Cabbage Harvest Time - Information On Harvesting Cabbage

Harvesting Cabbage From The Garden
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Learning how to harvest cabbage correctly provides a versatile vegetable that can be cooked or used raw, offering nutritional benefits. Knowing when to harvest cabbage allows one to get the most nutritional culinary experience from the vegetable. Harvesting cabbage at the right time results in the best flavor as well. If done at the proper time, you are better able to take advantage of the nutritional benefits cabbage plants provide, like Vitamins A, C, K, B6, and dietary fiber.

When to Harvest Cabbage

The right time for cabbage harvesting will depend on the variety of cabbage planted and when the heads mature. Mature heads that are ready to pick need not be of a certain size to pick cabbage. Solid heads indicate when it is time for harvesting cabbage. When heads are firm all the way through when squeezed, the cabbage is ready for harvest. Heads may be large or small when ready; the size to pick cabbage varies depending on the variety and the weather conditions the cabbage grew in. Various varieties of cabbage come in and are ready for harvest at different times. The open pollinated Early Jersey Wakefield, for example, is ready in as early as 63 days, but most hybrid types reach harvest time from 71 to 88 days. This information should be available when you purchase cabbage for planting.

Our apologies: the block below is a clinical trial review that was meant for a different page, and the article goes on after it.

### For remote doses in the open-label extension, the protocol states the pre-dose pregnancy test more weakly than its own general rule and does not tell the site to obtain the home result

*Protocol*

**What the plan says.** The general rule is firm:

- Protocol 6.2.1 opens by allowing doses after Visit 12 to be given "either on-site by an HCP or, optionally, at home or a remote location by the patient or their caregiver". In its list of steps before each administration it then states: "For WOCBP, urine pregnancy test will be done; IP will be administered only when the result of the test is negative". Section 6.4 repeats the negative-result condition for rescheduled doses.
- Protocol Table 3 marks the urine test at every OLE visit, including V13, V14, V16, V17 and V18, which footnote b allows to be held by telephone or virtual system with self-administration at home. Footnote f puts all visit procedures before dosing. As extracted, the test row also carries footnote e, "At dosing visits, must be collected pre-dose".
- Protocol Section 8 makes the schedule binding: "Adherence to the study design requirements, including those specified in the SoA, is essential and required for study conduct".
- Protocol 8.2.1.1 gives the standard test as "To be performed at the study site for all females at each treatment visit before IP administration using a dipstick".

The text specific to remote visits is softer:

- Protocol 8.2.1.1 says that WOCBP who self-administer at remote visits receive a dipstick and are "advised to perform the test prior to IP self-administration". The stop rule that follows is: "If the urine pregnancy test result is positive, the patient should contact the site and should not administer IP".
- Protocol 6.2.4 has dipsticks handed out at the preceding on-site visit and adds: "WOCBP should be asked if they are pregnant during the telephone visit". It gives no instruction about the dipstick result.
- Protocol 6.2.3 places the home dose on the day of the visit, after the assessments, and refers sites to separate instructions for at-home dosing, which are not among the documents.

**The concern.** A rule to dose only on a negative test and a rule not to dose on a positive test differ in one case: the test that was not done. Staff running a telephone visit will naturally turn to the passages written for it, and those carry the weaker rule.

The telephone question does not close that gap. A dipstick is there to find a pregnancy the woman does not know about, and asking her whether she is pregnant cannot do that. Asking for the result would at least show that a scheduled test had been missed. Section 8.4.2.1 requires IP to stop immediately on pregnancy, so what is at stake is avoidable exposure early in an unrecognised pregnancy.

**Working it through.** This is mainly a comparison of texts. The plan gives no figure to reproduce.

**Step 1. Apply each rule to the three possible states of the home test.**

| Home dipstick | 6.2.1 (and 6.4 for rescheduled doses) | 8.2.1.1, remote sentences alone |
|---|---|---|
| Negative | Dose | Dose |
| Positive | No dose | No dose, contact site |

How to Harvest Cabbage

The most successful technique for harvesting cabbage is cutting. Cut at the lowest point possible, leaving the loose outer leaves attached to the stalk. This will allow for a later cabbage harvest of sprouts which will grow on the stem after the cabbage head is removed. Knowing when to pick cabbage is particularly important if rain is expected. Mature heads may be split by excessive rainfall or over watering, making them inedible. Harvesting cabbage should happen before the rainfall has a chance to damage the cabbage heads.

Becca Badgett

Becca Badgett was a regular contributor to Gardening Know How for ten years. Co-author of the book How to Grow an EMERGENCY Garden, Becca specializes in succulent and cactus gardening.